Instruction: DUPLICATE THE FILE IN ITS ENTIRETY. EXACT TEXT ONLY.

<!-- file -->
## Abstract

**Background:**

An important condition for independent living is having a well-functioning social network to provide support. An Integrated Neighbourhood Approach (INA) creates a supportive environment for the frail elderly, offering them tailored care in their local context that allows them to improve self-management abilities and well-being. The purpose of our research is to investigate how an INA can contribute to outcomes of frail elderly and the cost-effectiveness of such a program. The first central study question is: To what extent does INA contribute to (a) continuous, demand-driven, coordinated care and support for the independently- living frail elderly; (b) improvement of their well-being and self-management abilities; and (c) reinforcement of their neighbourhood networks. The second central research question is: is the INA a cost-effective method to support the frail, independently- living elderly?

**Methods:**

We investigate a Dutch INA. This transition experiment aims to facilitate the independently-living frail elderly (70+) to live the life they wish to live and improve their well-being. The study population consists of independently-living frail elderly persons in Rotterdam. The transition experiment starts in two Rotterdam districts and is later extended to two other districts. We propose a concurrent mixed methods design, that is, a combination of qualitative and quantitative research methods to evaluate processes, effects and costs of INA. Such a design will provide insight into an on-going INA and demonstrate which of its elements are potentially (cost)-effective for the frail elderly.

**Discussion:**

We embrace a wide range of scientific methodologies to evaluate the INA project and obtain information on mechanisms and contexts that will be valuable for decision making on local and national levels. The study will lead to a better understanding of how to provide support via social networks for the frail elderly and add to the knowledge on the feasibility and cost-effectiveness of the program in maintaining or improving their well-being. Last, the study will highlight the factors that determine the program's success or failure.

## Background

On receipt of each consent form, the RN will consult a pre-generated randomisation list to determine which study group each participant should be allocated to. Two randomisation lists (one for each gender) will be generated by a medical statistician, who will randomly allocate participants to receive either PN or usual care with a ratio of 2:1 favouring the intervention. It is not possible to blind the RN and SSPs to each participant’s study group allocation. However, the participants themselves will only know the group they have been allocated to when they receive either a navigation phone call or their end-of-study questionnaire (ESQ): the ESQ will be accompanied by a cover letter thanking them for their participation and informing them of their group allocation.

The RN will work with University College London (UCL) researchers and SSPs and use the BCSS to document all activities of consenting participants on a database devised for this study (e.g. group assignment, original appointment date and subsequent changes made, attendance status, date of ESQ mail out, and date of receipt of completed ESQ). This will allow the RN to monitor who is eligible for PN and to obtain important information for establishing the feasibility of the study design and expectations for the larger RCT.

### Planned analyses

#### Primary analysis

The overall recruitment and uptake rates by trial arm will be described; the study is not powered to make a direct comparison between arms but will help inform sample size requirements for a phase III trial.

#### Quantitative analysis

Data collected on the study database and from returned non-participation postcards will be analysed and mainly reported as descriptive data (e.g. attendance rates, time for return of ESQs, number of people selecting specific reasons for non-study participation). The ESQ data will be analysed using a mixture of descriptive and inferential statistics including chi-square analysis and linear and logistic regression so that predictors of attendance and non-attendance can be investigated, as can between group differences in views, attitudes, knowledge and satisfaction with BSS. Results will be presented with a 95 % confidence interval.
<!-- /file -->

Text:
## Abstract

**Background:**

An important condition for independent living is having a well-functioning social network to provide support. An Integrated Neighbourhood Approach (INA) creates a supportive environment for the frail elderly, offering them tailored care in their local context that allows them to improve self-management abilities and well-being. The purpose of our research is to investigate how an INA can contribute to outcomes of frail elderly and the cost-effectiveness of such a program. The first central study question is: To what extent does INA contribute to (a) continuous, demand-driven, coordinated care and support for the independently- living frail elderly; (b) improvement of their well-being and self-management abilities; and (c) reinforcement of their neighbourhood networks. The second central research question is: is the INA a cost-effective method to support the frail, independently- living elderly?

**Methods:**

We investigate a Dutch INA. This transition experiment aims to facilitate the independently-living frail elderly (70+) to live the life they wish to live and improve their well-being. The study population consists of independently-living frail elderly persons in Rotterdam. The transition experiment starts in two Rotterdam districts and is later extended to two other districts. We propose a concurrent mixed methods design, that is, a combination of qualitative and quantitative research methods to evaluate processes, effects and costs of INA. Such a design will provide insight into an on-going INA and demonstrate which of its elements are potentially (cost)-effective for the frail elderly.

**Discussion:**

We embrace a wide range of scientific methodologies to evaluate the INA project and obtain information on mechanisms and contexts that will be valuable for decision making on local and national levels. The study will lead to a better understanding of how to provide support via social networks for the frail elderly and add to the knowledge on the feasibility and cost-effectiveness of the program in maintaining or improving their well-being. Last, the study will highlight the factors that determine the program's success or failure.

## Background

On receipt of each consent form, the RN will consult a pre-generated randomisation list to determine which study group each participant should be allocated to. Two randomisation lists (one for each gender) will be generated by a medical statistician, who will randomly allocate participants to receive either PN or usual care with a ratio of 2:1 favouring the intervention. It is not possible to blind the RN and SSPs to each participant’s study group allocation. However, the participants themselves will only know the group they have been allocated to when they receive either a navigation phone call or their end-of-study questionnaire (ESQ): the ESQ will be accompanied by a cover letter thanking them for their participation and informing them of their group allocation.

The RN will work with University College London (UCL) researchers and SSPs and use the BCSS to document all activities of consenting participants on a database devised for this study (e.g. group assignment, original appointment date and subsequent changes made, attendance status, date of ESQ mail out, and date of receipt of completed ESQ). This will allow the RN to monitor who is eligible for PN and to obtain important information for establishing the feasibility of the study design and expectations for the larger RCT.

### Planned analyses

#### Primary analysis

The overall recruitment and uptake rates by trial arm will be described; the study is not powered to make a direct comparison between arms but will help inform sample size requirements for a phase III trial.

#### Quantitative analysis

Data collected on the study database and from returned non-participation postcards will be analysed and mainly reported as descriptive data (e.g. attendance rates, time for return of ESQs, number of people selecting specific reasons for non-study participation). The ESQ data will be analysed using a mixture of descriptive and inferential statistics including chi-square analysis and linear and logistic regression so that predictors of attendance and non-attendance can be investigated, as can between group differences in views, attitudes, knowledge and satisfaction with BSS. Results will be presented with a 95 % confidence interval.